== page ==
I was surprised when a well-known author/speaker told me she’s an introvert. She said, “People don’t believe I’m shy because I’m such a public person. But I find it exhausting to be around people all the time.”
I told her, “I can relate. I got clarity about this last year. I had flown across an ocean and a continent to attend a conference. By the third day, I was running on empty. I remember looking at the 4-5 pm break-out sessions and realizing what I really wanted to do was go back to my hotel room and take a nap.”
She laughed, “You just described how I feel. What did you do?”
“Well, the little voices in my head argued for a while.
The FOMO (Fear Of Missing Out) voice said, ‘You didn’t pay all this money and fly all this way to take a nap. You can sleep on the plane home.’
The other voice said, ‘But my mind’s full. I don’t have the bandwidth to attend another program even if it’s packed with valuable information.”
She asked, “So which voice won?”
“I ended up going back to my hotel room, and I’m glad I did. I was able to recharge my batteries and I came back downstairs, raring to go, for the evening events.’
She said, “But didn’t you regret it? Who knows who you could have met or what you could have learned if you had gone to that extra session.”
I told her, “Here’s the thing. I’ve learned there are three kinds of people.
1. Introverts who are energized by solitude.
2. Extroverts who are energized by socialization.
3. Ambiverts who are energized by a combination of solitude and socialization.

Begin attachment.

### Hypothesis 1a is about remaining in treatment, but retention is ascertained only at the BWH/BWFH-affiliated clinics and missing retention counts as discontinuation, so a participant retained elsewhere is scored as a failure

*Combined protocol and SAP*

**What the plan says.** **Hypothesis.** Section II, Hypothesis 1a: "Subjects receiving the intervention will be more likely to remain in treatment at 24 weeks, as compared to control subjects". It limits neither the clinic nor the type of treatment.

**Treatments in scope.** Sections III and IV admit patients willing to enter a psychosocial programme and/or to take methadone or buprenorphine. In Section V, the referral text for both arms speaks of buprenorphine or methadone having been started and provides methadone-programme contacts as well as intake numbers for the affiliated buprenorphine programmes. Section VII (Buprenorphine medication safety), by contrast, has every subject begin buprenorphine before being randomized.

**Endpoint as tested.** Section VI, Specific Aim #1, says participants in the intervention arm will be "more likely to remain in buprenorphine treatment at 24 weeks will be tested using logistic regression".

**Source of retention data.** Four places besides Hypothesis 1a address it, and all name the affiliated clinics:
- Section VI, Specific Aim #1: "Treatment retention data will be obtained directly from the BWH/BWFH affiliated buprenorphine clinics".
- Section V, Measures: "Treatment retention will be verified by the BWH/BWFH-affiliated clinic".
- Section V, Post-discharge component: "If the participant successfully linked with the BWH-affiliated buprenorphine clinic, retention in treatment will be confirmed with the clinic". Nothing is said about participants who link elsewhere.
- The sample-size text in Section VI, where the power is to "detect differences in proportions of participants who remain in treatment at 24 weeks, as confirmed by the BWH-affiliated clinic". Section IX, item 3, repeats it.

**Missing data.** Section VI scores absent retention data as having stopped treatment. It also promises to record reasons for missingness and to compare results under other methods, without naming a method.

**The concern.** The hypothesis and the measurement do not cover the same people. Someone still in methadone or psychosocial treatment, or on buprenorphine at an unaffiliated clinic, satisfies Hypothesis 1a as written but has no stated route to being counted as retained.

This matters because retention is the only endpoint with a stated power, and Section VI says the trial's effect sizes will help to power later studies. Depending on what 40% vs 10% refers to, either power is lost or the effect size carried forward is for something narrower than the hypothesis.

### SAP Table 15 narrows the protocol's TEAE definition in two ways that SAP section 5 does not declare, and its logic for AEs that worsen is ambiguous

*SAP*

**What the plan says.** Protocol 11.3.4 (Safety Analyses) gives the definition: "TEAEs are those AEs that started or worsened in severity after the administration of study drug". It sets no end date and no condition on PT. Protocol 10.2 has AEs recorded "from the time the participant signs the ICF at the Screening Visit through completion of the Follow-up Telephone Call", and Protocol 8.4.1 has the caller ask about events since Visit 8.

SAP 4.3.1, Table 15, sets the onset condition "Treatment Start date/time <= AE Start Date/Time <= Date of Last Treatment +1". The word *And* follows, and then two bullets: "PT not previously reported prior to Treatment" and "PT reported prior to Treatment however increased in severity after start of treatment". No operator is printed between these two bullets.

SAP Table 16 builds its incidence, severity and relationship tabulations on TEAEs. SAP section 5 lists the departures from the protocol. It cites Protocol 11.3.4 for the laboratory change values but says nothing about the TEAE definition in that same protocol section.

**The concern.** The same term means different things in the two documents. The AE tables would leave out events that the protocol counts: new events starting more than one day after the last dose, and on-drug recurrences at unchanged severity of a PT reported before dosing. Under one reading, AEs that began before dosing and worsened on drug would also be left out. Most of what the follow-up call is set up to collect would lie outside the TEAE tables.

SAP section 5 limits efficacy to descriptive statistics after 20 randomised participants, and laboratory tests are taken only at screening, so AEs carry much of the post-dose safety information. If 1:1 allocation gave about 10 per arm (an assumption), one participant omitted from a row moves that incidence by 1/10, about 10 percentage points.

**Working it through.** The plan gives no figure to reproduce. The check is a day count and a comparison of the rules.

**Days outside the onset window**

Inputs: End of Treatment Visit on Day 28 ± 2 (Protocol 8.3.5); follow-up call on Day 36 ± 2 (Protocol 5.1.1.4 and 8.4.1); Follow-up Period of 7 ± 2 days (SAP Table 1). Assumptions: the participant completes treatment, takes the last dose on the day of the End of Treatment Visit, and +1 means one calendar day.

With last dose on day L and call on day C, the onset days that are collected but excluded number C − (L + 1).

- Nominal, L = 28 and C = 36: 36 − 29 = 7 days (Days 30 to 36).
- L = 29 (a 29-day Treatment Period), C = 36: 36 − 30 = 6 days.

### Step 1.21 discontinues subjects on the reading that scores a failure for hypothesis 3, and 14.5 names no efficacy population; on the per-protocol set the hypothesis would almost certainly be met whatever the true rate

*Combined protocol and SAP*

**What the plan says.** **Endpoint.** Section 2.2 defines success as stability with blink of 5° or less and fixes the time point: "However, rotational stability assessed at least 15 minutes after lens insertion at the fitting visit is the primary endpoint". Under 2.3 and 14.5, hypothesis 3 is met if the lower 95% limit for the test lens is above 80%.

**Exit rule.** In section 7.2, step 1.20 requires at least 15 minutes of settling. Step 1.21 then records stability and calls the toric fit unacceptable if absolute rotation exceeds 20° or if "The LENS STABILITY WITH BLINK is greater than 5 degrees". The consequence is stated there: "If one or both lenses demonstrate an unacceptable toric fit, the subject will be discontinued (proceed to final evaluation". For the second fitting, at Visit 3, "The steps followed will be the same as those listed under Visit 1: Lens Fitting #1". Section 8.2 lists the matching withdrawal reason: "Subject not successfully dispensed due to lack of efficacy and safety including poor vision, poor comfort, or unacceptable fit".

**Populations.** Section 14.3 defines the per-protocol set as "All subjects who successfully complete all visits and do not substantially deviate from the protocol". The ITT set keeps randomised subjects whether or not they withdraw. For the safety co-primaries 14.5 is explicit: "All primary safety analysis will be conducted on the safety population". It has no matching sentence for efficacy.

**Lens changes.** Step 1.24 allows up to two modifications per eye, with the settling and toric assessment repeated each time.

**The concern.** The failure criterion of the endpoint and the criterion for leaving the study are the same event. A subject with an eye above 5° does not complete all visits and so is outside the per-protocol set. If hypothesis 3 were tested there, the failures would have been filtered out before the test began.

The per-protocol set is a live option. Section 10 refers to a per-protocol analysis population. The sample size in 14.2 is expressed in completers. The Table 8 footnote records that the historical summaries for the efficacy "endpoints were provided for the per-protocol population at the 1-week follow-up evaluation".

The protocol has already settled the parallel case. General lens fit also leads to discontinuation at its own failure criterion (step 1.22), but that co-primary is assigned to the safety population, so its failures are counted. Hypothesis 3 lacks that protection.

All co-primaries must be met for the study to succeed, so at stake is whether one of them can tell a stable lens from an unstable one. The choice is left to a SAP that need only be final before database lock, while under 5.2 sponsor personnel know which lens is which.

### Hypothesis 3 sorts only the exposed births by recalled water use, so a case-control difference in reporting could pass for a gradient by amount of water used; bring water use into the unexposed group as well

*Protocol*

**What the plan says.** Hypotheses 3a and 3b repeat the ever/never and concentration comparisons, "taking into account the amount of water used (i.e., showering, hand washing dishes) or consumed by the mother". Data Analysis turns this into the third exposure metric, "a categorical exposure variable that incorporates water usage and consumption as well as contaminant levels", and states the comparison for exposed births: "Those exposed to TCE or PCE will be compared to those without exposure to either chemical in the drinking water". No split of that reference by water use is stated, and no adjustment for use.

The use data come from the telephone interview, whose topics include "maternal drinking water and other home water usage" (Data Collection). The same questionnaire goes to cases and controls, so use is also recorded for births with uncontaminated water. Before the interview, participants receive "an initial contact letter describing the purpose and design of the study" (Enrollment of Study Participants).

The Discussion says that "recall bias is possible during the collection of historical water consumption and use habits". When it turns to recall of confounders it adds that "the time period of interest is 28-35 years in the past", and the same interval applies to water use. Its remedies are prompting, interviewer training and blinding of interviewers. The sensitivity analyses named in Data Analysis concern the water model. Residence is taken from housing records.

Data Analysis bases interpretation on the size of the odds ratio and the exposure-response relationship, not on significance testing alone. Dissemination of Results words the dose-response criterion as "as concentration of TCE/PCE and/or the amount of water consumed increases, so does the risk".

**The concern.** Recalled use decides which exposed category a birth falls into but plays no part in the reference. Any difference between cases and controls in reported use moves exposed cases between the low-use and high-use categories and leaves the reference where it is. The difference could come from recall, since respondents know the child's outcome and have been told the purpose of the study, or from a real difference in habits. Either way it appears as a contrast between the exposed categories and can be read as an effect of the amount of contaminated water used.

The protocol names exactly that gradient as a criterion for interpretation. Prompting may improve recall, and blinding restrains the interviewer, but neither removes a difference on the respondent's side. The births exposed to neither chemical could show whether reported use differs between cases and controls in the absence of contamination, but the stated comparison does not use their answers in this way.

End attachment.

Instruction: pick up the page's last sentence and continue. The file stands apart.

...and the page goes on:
That’s me, an ambivert. I’ve learned not to apologize or feel guilty for wanting ‘alone time,’ it’s essential to my well-being.”
My colleague looked stunned. “I didn’t know ambiverts was a thing, but that’s totally me.”
I told her, “I’ve discovered many creatives – authors, artists, entrepreneurs – fall into this category because we are both public and private people.
Our job often calls for us to perform our work in front of, with, or around people.
We can be comfortable with that, even good at it, but at the same time we have a need and desire to get away from people so we can replenish our energy and create our work.”
I think Susan Cain, the author of QUIET, said it really well, “The trick for introverts is to honor their styles instead of allowing themselves to be swept up by prevailing norms.”
I think her advice to honor our style works for all of us:-)
How about you? Are you an introvert, an extrovert, or a mix of both?
Does your work require you to be in the spotlight? Can you do that, but find yourself itching to get away for some quality alone time?
How do you balance your need for solitude and socialization?
How do you explain it to the people in your life so they understand and accept it?